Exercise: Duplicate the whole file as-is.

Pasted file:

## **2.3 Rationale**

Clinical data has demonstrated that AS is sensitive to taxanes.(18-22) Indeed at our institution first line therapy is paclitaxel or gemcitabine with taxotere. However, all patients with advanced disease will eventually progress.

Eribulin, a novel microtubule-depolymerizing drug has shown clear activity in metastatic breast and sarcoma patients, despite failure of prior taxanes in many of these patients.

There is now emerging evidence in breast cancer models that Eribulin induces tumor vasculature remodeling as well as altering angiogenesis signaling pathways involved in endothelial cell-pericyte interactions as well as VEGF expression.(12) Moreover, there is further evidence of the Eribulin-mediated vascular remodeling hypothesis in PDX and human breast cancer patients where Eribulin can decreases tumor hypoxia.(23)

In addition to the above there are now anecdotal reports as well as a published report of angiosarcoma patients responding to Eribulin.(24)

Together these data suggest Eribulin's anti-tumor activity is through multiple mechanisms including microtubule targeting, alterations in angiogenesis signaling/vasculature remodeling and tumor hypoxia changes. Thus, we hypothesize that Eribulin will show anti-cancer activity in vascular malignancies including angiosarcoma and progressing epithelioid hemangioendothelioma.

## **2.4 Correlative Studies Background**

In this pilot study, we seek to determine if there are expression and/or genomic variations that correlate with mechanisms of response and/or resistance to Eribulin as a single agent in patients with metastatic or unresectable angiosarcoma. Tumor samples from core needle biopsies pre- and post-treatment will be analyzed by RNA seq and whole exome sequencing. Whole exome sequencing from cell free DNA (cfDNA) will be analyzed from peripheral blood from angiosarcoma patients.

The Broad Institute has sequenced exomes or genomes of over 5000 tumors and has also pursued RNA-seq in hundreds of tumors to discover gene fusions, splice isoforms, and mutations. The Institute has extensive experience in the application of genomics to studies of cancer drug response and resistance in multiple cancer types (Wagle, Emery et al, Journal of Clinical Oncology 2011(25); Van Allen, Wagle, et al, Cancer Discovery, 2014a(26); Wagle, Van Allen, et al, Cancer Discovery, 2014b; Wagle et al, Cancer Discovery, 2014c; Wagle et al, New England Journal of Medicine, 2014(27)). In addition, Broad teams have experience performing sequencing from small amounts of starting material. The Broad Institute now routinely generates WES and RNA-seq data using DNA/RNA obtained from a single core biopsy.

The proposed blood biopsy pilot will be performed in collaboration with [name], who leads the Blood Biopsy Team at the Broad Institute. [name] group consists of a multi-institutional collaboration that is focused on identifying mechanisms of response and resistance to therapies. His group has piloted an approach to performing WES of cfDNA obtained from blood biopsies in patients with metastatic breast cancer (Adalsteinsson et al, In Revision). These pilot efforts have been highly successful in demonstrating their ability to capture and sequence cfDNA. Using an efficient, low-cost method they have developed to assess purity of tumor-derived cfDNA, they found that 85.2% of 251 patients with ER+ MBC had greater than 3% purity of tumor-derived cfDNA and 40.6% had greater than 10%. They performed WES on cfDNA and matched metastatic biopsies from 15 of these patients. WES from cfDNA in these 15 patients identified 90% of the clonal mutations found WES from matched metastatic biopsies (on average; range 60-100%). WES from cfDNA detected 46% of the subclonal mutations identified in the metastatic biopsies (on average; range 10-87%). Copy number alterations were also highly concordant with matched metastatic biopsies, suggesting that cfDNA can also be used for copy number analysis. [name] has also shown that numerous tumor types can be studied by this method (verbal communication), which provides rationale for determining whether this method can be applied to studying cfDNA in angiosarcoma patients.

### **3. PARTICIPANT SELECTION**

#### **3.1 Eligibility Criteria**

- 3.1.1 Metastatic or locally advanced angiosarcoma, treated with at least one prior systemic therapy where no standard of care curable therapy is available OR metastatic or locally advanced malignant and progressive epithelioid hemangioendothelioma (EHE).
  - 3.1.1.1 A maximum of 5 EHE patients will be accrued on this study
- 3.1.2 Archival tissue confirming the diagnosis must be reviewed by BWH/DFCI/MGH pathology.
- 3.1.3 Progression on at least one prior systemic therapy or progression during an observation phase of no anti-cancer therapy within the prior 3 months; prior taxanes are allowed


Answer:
## **2.3 Rationale**

Clinical data has demonstrated that AS is sensitive to taxanes.(18-22) Indeed at our institution first line therapy is paclitaxel or gemcitabine with taxotere. However, all patients with advanced disease will eventually progress.

Eribulin, a novel microtubule-depolymerizing drug has shown clear activity in metastatic breast and sarcoma patients, despite failure of prior taxanes in many of these patients.

There is now emerging evidence in breast cancer models that Eribulin induces tumor vasculature remodeling as well as altering angiogenesis signaling pathways involved in endothelial cell-pericyte interactions as well as VEGF expression.(12) Moreover, there is further evidence of the Eribulin-mediated vascular remodeling hypothesis in PDX and human breast cancer patients where Eribulin can decreases tumor hypoxia.(23)

In addition to the above there are now anecdotal reports as well as a published report of angiosarcoma patients responding to Eribulin.(24)

Together these data suggest Eribulin's anti-tumor activity is through multiple mechanisms including microtubule targeting, alterations in angiogenesis signaling/vasculature remodeling and tumor hypoxia changes. Thus, we hypothesize that Eribulin will show anti-cancer activity in vascular malignancies including angiosarcoma and progressing epithelioid hemangioendothelioma.

## **2.4 Correlative Studies Background**

In this pilot study, we seek to determine if there are expression and/or genomic variations that correlate with mechanisms of response and/or resistance to Eribulin as a single agent in patients with metastatic or unresectable angiosarcoma. Tumor samples from core needle biopsies pre- and post-treatment will be analyzed by RNA seq and whole exome sequencing. Whole exome sequencing from cell free DNA (cfDNA) will be analyzed from peripheral blood from angiosarcoma patients.

The Broad Institute has sequenced exomes or genomes of over 5000 tumors and has also pursued RNA-seq in hundreds of tumors to discover gene fusions, splice isoforms, and mutations. The Institute has extensive experience in the application of genomics to studies of cancer drug response and resistance in multiple cancer types (Wagle, Emery et al, Journal of Clinical Oncology 2011(25); Van Allen, Wagle, et al, Cancer Discovery, 2014a(26); Wagle, Van Allen, et al, Cancer Discovery, 2014b; Wagle et al, Cancer Discovery, 2014c; Wagle et al, New England Journal of Medicine, 2014(27)). In addition, Broad teams have experience performing sequencing from small amounts of starting material. The Broad Institute now routinely generates WES and RNA-seq data using DNA/RNA obtained from a single core biopsy.

The proposed blood biopsy pilot will be performed in collaboration with [name], who leads the Blood Biopsy Team at the Broad Institute. [name] group consists of a multi-institutional collaboration that is focused on identifying mechanisms of response and resistance to therapies. His group has piloted an approach to performing WES of cfDNA obtained from blood biopsies in patients with metastatic breast cancer (Adalsteinsson et al, In Revision). These pilot efforts have been highly successful in demonstrating their ability to capture and sequence cfDNA. Using an efficient, low-cost method they have developed to assess purity of tumor-derived cfDNA, they found that 85.2% of 251 patients with ER+ MBC had greater than 3% purity of tumor-derived cfDNA and 40.6% had greater than 10%. They performed WES on cfDNA and matched metastatic biopsies from 15 of these patients. WES from cfDNA in these 15 patients identified 90% of the clonal mutations found WES from matched metastatic biopsies (on average; range 60-100%). WES from cfDNA detected 46% of the subclonal mutations identified in the metastatic biopsies (on average; range 10-87%). Copy number alterations were also highly concordant with matched metastatic biopsies, suggesting that cfDNA can also be used for copy number analysis. [name] has also shown that numerous tumor types can be studied by this method (verbal communication), which provides rationale for determining whether this method can be applied to studying cfDNA in angiosarcoma patients.

### **3. PARTICIPANT SELECTION**

#### **3.1 Eligibility Criteria**

- 3.1.1 Metastatic or locally advanced angiosarcoma, treated with at least one prior systemic therapy where no standard of care curable therapy is available OR metastatic or locally advanced malignant and progressive epithelioid hemangioendothelioma (EHE).
  - 3.1.1.1 A maximum of 5 EHE patients will be accrued on this study
- 3.1.2 Archival tissue confirming the diagnosis must be reviewed by BWH/DFCI/MGH pathology.
- 3.1.3 Progression on at least one prior systemic therapy or progression during an observation phase of no anti-cancer therapy within the prior 3 months; prior taxanes are allowed